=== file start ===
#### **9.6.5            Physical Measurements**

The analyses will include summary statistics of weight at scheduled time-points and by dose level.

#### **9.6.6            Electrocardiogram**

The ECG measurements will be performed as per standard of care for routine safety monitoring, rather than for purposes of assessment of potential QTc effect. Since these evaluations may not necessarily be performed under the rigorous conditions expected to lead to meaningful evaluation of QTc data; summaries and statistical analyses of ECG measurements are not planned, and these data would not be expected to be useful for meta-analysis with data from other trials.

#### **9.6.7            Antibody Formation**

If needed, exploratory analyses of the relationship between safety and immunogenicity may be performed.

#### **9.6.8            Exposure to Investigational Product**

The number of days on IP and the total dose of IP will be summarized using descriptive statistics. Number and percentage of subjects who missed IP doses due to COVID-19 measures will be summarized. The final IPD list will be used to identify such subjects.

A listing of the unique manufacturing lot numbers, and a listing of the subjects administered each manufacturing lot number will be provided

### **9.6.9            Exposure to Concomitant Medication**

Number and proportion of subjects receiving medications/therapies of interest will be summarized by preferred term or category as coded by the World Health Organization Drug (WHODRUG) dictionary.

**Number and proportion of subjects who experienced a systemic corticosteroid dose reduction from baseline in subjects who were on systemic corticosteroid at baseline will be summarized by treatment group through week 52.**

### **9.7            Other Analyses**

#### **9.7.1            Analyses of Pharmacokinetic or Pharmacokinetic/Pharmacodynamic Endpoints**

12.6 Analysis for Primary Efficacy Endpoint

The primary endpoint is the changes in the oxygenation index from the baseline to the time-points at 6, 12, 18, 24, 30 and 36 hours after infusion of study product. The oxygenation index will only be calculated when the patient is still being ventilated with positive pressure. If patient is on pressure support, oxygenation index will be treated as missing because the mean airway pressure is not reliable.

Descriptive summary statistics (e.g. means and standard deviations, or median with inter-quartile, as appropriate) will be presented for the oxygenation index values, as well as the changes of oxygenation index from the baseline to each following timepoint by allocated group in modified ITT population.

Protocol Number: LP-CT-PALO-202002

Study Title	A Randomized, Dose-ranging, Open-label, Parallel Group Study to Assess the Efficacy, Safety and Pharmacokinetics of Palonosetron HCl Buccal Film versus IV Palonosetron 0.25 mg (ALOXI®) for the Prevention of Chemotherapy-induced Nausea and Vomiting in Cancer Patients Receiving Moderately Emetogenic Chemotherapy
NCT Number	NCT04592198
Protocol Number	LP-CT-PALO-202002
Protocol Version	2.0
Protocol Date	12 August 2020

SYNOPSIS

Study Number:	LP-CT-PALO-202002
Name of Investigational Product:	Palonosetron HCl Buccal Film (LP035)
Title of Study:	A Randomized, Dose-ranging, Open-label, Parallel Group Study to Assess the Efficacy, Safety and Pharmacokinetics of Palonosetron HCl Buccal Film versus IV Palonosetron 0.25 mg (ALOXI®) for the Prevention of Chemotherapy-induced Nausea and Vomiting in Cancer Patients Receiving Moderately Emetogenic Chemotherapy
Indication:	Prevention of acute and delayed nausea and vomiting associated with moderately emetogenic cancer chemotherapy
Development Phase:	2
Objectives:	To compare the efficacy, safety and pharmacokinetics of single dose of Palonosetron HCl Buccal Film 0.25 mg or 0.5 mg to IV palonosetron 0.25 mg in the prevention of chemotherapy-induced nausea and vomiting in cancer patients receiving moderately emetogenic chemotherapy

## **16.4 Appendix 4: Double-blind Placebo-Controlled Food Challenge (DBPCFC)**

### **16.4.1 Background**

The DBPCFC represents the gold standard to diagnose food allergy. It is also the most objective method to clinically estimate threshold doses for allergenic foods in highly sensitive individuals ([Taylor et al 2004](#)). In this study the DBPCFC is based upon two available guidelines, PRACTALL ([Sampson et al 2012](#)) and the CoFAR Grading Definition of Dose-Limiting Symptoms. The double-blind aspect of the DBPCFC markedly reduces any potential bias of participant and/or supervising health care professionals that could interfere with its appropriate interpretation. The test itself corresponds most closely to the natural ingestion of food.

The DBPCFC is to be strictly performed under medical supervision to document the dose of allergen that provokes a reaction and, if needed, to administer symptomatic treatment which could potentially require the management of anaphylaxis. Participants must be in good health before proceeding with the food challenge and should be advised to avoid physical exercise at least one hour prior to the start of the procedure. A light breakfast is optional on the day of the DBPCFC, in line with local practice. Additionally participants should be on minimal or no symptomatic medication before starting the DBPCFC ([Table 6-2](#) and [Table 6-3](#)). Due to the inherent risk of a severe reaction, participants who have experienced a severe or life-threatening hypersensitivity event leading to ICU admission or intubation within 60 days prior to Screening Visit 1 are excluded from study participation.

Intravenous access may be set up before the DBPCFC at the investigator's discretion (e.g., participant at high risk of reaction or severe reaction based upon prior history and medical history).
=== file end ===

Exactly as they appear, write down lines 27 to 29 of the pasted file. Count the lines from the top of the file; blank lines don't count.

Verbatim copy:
Title of Study:	A Randomized, Dose-ranging, Open-label, Parallel Group Study to Assess the Efficacy, Safety and Pharmacokinetics of Palonosetron HCl Buccal Film versus IV Palonosetron 0.25 mg (ALOXI®) for the Prevention of Chemotherapy-induced Nausea and Vomiting in Cancer Patients Receiving Moderately Emetogenic Chemotherapy
Indication:	Prevention of acute and delayed nausea and vomiting associated with moderately emetogenic cancer chemotherapy
Development Phase:	2